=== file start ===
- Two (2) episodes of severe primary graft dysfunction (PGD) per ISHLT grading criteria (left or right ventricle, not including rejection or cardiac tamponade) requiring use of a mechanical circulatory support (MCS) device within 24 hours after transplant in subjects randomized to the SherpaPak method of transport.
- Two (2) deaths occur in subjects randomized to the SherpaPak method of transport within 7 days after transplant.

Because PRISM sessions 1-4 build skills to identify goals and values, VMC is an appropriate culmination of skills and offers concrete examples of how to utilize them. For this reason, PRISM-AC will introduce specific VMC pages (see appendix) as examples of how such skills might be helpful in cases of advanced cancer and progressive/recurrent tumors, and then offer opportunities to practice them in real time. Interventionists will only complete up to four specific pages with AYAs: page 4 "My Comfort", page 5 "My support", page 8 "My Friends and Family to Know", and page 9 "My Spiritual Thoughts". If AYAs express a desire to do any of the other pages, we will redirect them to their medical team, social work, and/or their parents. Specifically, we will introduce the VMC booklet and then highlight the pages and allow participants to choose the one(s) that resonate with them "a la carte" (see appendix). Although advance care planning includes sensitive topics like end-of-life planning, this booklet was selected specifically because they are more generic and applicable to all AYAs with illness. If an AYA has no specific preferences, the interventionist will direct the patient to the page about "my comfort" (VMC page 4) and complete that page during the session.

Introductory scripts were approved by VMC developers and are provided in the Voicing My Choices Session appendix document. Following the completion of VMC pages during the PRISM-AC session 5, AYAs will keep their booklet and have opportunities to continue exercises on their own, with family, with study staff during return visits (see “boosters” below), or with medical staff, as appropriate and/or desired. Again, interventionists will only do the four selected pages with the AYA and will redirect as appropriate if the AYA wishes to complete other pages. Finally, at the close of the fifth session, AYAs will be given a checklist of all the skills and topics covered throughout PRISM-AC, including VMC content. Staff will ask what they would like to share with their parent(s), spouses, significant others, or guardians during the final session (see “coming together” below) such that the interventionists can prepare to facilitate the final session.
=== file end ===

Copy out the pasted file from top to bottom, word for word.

- Two (2) episodes of severe primary graft dysfunction (PGD) per ISHLT grading criteria (left or right ventricle, not including rejection or cardiac tamponade) requiring use of a mechanical circulatory support (MCS) device within 24 hours after transplant in subjects randomized to the SherpaPak method of transport.
- Two (2) deaths occur in subjects randomized to the SherpaPak method of transport within 7 days after transplant.

Because PRISM sessions 1-4 build skills to identify goals and values, VMC is an appropriate culmination of skills and offers concrete examples of how to utilize them. For this reason, PRISM-AC will introduce specific VMC pages (see appendix) as examples of how such skills might be helpful in cases of advanced cancer and progressive/recurrent tumors, and then offer opportunities to practice them in real time. Interventionists will only complete up to four specific pages with AYAs: page 4 "My Comfort", page 5 "My support", page 8 "My Friends and Family to Know", and page 9 "My Spiritual Thoughts". If AYAs express a desire to do any of the other pages, we will redirect them to their medical team, social work, and/or their parents. Specifically, we will introduce the VMC booklet and then highlight the pages and allow participants to choose the one(s) that resonate with them "a la carte" (see appendix). Although advance care planning includes sensitive topics like end-of-life planning, this booklet was selected specifically because they are more generic and applicable to all AYAs with illness. If an AYA has no specific preferences, the interventionist will direct the patient to the page about "my comfort" (VMC page 4) and complete that page during the session.

Introductory scripts were approved by VMC developers and are provided in the Voicing My Choices Session appendix document. Following the completion of VMC pages during the PRISM-AC session 5, AYAs will keep their booklet and have opportunities to continue exercises on their own, with family, with study staff during return visits (see “boosters” below), or with medical staff, as appropriate and/or desired. Again, interventionists will only do the four selected pages with the AYA and will redirect as appropriate if the AYA wishes to complete other pages. Finally, at the close of the fifth session, AYAs will be given a checklist of all the skills and topics covered throughout PRISM-AC, including VMC content. Staff will ask what they would like to share with their parent(s), spouses, significant others, or guardians during the final session (see “coming together” below) such that the interventionists can prepare to facilitate the final session.